Mercy Hospital is prosecuted after a radioactive pen went missing 

Mercy Hospital is prosecuted after a radioactive pen went missing 

A radioactive pen disappeared from the gamma scanning room at Mercy University Hospital and the Environmental Protection Agency prosecuted the hospital today for a security breach.

The expert evidence from Dr Jack Madden called by the EPA was that the pen was close to the end of its life and emitting a low level of radiation – comparable to the level of radiation to which he said a passenger would be exposed on a one-hour flight.

Defence barrister Jane Hyland said the level of radiation from eating a banana would even be higher than the radiation from the pen that went missing and Dr Madden agreed.

However, Judge Con O’Leary said that it was simply fortunate that the pen was near the end of its life in terms of radioactivity and that it was only a matter of good fortune for everyone that the missing pen was not new and more radioactive. 

Ms Hyland said everyone was aware of that and very appreciative of the fact. She said security and staffing arrangements were now in place to prevent it happening again.

After a brief adjournment at the end of the prosecution evidence presented by Brian Gageby BL on behalf of EPA and an unsuccessful defence application by Ms Hyland to have the case dismissed, the defence barrister indicated that a guilty plea was being entered by Mercy University Hospital. 

Mr Gageby said other charges would be withdrawn in those circumstances.

The hospital admitted that, on October 16, 2018, at Grenville Place, Cork, it did fail to comply with condition F1 of the Radiological Protection Act 1991 (Ionising Radiation) order licence of the Environment Protection Agency to it in that it did fail to have suitable security arrangements in place to prevent, in so far as possible, the loss or theft of a licensed item, namely a radioactive source, RadQual BM10 Cobalt 57 pen point marker source, and the unauthorised access to or unauthorised removed of said radioactive source from its assigned location namely the Gamma Scanning Room.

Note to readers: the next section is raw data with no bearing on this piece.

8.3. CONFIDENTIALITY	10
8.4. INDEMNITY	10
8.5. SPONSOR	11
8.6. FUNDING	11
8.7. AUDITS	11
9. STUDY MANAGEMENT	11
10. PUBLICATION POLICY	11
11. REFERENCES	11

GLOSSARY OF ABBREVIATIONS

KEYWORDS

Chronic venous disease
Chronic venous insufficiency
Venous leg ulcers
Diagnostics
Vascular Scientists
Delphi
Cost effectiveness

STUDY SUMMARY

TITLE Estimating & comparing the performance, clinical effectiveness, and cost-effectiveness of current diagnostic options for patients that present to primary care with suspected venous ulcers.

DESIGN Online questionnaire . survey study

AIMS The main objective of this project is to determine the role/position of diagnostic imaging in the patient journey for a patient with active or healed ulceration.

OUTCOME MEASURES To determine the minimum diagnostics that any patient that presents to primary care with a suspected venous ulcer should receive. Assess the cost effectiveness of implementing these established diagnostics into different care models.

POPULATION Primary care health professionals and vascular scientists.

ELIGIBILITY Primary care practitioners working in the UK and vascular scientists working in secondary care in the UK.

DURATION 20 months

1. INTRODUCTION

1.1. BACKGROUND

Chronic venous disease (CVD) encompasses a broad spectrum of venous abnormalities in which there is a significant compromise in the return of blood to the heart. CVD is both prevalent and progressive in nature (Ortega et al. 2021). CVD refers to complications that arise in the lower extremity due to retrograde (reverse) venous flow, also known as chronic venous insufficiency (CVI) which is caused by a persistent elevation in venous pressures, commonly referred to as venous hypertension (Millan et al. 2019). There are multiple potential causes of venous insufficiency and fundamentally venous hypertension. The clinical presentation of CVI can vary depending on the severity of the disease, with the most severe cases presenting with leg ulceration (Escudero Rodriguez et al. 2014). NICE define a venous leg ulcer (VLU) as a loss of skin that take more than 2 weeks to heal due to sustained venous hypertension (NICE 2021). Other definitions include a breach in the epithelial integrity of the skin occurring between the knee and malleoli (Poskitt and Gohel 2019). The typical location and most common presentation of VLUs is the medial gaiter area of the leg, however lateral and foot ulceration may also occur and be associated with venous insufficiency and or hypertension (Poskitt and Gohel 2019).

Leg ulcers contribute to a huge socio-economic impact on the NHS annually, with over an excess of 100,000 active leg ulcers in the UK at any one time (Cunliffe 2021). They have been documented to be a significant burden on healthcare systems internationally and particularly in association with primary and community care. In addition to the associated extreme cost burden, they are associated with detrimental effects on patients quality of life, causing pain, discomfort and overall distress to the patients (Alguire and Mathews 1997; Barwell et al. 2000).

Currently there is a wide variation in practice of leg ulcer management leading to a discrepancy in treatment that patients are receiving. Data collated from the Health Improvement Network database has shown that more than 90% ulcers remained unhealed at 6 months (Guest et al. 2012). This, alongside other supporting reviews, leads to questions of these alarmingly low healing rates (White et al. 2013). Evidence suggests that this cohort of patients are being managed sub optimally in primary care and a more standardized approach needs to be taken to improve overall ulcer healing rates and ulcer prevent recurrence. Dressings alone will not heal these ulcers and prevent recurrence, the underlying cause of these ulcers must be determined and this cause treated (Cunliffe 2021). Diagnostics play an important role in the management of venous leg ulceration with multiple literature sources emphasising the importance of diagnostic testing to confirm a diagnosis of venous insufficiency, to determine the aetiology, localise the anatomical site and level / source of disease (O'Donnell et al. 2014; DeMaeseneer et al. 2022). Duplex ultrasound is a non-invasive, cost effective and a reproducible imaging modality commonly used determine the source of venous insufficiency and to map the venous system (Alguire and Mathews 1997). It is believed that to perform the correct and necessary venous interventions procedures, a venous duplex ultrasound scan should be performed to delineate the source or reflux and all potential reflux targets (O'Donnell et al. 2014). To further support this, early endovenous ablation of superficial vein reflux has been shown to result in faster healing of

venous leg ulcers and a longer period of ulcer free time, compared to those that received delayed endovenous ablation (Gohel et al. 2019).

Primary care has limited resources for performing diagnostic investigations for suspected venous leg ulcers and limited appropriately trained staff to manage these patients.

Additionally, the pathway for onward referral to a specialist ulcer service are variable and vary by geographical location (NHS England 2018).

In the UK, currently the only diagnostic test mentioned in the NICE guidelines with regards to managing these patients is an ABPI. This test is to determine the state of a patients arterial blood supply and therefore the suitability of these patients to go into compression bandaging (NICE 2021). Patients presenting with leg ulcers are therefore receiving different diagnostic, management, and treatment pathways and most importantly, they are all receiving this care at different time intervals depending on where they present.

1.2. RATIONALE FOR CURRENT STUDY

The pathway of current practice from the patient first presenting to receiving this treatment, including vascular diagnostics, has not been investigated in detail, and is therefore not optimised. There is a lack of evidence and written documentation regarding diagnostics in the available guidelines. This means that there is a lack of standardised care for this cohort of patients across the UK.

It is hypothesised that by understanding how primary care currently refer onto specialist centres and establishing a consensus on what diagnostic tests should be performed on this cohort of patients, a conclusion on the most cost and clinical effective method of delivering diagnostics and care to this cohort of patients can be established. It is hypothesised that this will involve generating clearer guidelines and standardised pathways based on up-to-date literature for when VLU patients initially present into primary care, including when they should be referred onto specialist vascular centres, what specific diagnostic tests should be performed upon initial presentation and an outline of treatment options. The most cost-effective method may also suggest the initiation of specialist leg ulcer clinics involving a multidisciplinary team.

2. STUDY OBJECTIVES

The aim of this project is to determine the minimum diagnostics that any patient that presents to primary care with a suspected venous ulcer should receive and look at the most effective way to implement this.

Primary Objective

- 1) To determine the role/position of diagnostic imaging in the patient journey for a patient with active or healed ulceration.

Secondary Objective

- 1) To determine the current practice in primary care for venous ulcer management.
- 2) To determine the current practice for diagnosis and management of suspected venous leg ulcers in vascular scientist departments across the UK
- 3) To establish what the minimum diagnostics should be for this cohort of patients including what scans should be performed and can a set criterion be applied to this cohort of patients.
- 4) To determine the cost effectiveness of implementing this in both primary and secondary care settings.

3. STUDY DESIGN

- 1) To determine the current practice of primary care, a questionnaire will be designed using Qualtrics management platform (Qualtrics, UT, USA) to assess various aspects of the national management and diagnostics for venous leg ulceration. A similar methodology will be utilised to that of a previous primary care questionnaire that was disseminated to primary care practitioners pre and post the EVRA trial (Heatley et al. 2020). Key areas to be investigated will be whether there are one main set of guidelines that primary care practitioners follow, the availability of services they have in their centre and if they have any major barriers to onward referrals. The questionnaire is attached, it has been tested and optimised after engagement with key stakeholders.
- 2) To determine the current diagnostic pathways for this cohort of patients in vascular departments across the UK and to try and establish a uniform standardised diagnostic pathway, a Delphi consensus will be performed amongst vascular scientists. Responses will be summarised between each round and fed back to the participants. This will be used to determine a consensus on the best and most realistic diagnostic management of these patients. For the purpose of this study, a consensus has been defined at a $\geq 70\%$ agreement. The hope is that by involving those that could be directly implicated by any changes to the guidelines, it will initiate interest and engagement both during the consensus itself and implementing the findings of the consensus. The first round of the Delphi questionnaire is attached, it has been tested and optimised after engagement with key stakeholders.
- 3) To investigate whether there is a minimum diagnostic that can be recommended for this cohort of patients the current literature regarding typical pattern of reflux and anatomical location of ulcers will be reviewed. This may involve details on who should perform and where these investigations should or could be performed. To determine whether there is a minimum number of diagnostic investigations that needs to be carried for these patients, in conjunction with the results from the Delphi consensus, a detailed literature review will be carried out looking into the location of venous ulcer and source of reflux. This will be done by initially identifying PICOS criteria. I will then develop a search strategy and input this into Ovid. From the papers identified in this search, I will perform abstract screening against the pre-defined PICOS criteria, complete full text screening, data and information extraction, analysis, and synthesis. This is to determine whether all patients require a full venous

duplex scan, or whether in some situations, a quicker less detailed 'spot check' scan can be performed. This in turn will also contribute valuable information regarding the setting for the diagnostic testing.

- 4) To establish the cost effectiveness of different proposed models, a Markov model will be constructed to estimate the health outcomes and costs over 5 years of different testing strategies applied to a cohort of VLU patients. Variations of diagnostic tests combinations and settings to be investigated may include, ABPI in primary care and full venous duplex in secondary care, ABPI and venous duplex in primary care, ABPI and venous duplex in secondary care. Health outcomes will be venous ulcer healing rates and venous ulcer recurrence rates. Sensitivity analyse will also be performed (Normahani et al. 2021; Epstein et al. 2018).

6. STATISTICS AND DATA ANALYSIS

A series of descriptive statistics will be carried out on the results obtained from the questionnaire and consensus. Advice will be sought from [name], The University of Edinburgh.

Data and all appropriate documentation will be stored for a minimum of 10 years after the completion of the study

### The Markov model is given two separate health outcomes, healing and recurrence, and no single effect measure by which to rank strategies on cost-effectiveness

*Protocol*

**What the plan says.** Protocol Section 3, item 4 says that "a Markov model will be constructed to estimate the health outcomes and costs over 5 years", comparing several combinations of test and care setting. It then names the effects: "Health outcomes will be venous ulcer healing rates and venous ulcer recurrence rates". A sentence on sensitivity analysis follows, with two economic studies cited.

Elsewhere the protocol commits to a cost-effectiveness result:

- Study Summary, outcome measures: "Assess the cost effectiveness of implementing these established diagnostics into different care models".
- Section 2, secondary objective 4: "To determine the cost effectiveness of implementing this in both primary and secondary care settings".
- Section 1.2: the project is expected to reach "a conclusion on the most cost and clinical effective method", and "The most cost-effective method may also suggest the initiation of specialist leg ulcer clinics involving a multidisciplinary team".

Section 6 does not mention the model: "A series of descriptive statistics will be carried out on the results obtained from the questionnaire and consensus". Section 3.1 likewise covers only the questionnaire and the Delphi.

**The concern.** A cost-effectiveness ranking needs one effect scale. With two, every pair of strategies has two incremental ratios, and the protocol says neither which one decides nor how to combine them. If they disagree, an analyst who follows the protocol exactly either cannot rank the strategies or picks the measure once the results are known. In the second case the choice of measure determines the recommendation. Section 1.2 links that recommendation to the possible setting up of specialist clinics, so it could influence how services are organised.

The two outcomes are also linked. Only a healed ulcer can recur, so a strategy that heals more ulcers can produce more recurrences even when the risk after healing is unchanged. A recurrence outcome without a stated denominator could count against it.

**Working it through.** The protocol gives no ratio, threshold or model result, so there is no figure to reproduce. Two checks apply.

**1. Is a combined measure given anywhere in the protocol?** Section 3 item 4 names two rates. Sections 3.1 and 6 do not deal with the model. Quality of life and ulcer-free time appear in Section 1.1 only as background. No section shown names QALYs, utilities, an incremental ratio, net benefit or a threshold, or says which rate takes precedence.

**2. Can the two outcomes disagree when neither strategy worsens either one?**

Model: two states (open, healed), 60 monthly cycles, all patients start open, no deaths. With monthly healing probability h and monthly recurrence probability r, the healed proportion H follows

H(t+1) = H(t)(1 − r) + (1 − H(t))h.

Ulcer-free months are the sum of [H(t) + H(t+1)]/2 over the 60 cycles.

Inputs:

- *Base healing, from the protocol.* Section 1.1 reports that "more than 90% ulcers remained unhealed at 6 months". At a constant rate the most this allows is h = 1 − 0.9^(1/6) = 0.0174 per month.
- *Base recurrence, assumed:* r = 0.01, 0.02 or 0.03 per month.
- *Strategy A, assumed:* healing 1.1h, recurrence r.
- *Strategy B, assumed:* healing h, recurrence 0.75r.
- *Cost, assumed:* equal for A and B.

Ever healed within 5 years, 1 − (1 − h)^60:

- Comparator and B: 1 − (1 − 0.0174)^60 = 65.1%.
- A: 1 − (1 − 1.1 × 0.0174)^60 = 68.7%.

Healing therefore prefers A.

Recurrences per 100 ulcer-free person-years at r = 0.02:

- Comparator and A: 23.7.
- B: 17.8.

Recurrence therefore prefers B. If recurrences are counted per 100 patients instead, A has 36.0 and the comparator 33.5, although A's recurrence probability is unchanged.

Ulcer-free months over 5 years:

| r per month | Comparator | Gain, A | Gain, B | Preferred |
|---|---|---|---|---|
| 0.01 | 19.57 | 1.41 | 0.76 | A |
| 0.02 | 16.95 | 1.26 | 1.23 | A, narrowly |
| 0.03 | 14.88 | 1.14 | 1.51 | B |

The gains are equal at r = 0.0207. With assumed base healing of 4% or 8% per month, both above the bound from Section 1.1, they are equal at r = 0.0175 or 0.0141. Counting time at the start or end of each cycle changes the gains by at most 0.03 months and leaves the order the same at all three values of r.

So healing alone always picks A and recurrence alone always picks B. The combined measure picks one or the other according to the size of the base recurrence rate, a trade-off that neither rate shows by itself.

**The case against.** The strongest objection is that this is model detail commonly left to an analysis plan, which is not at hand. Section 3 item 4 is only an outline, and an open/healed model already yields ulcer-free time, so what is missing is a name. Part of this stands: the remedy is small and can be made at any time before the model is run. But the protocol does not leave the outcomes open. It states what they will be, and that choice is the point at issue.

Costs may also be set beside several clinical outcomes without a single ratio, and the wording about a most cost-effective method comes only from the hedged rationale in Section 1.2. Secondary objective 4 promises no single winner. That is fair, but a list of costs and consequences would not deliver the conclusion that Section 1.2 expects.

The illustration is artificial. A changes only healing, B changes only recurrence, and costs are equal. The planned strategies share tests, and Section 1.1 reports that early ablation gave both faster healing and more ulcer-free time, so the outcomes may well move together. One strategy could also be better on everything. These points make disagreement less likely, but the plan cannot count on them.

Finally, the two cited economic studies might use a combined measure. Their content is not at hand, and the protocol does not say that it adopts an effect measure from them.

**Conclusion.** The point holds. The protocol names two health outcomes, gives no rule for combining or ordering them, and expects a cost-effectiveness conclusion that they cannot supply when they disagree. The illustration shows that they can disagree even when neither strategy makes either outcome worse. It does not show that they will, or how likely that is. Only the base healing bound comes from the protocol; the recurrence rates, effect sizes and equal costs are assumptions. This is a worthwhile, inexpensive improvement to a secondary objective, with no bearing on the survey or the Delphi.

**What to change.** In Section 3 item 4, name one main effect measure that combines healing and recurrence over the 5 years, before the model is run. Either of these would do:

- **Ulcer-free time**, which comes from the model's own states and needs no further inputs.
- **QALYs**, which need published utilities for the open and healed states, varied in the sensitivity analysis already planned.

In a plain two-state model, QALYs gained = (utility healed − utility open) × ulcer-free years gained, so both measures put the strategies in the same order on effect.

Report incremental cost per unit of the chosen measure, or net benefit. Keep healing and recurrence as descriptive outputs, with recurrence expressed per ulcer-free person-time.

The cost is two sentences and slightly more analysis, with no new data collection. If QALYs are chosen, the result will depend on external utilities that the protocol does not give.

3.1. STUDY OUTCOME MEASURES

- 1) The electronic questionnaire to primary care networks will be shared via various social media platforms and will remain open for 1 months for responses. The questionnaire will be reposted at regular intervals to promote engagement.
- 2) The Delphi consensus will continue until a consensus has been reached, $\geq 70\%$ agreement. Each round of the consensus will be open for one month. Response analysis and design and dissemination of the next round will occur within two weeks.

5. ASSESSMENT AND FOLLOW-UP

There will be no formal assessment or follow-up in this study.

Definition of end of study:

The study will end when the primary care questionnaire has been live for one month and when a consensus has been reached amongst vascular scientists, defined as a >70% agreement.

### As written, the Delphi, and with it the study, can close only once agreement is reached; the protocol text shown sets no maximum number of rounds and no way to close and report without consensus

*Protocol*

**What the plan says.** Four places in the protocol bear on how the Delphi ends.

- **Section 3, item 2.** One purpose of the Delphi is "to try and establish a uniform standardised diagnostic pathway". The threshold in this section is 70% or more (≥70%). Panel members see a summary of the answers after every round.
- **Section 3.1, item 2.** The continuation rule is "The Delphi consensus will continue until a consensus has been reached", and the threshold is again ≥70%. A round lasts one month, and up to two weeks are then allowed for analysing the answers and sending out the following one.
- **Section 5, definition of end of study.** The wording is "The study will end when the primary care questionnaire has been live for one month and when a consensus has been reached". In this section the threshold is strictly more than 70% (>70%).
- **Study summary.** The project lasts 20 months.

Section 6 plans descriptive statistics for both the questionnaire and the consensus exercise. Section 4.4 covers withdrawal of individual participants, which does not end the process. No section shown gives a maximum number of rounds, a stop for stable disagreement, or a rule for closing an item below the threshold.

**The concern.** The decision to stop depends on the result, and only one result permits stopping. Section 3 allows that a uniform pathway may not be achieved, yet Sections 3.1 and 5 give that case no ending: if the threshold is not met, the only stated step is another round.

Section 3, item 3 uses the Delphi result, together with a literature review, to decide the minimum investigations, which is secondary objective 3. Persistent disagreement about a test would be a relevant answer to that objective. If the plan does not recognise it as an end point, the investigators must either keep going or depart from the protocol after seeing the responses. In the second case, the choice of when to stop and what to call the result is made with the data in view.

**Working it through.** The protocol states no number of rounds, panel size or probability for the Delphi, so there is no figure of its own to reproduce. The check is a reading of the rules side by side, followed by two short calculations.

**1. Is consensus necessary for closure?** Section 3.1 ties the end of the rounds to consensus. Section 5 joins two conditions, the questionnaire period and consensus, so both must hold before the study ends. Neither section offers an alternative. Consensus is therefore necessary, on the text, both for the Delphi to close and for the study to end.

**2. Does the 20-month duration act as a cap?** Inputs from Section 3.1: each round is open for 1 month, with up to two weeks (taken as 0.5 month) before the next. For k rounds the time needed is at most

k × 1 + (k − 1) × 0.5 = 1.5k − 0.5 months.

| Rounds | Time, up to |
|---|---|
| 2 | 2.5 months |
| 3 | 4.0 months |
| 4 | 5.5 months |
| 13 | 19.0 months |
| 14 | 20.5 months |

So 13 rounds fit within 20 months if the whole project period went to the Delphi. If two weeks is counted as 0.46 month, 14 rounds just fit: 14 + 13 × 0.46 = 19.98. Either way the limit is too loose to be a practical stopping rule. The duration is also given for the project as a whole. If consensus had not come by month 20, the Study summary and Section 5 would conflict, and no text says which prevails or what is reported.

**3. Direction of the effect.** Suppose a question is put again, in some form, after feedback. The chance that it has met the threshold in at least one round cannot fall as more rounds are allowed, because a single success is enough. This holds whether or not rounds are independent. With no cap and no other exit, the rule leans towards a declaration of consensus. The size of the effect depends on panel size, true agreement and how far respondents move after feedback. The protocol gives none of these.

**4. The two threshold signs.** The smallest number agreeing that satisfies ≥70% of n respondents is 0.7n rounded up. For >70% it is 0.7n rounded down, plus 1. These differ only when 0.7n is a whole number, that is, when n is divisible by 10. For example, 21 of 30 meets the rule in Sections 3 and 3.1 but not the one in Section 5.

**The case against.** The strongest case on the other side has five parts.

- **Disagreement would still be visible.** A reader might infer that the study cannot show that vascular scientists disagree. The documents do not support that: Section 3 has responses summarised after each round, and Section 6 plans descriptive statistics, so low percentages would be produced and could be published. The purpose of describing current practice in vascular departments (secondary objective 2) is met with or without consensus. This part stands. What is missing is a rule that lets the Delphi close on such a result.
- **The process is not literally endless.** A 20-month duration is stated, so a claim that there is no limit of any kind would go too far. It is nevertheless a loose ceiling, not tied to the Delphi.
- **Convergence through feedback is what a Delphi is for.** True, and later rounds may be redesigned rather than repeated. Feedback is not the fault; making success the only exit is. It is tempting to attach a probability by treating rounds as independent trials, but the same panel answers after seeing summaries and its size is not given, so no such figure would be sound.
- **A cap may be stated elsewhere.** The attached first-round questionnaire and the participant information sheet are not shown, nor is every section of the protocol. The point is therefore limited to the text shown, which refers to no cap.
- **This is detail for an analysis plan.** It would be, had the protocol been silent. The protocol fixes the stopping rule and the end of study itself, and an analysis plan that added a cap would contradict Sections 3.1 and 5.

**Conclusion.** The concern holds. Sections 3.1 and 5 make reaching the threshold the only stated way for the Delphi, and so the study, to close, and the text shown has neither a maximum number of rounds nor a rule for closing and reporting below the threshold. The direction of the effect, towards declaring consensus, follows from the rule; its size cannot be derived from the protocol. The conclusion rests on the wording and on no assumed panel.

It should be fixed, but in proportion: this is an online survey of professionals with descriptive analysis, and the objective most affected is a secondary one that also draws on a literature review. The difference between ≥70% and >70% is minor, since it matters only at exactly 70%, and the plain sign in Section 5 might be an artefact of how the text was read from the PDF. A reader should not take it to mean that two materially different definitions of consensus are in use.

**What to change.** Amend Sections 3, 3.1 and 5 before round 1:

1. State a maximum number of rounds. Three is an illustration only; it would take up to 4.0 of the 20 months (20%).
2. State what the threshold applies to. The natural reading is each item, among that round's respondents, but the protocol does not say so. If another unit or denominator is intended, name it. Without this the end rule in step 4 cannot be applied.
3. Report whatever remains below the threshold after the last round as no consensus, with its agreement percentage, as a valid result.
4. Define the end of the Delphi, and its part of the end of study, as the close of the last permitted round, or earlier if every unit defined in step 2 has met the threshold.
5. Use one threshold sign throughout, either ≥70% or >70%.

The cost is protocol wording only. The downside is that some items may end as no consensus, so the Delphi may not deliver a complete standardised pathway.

Judge O’Leary said that it was the kind of thing that would not have happened in a more prosperous society in that it could have been prevented by more resources being provided for the hospital for supervisory staff and more resources for the EPA to support the hospital to comply with the requirements of the licence.

In the circumstances, he gave the hospital the benefit of a dismissal under the Probation Act. 

He did not make a formal order on costs but said he expected the hospital to pay them and for the costs issue to be re-entered in Cork District Court if they were not paid.

The pen that went missing is the size of a writing pen and its tip is radioactive. 

It is placed outside the part of the body that is being examined by bone imaging techniques after a patient has ingested radionuclides.

It was accepted by the prosecution that the missing pen, in this case, was reported by the hospital as soon as it went missing, in compliance with the self-reporting requirement under its licence. 

It had been stored in a locked cabinet in the gamma scanning room but was later moved to a lead-lined bin from which it went missing.

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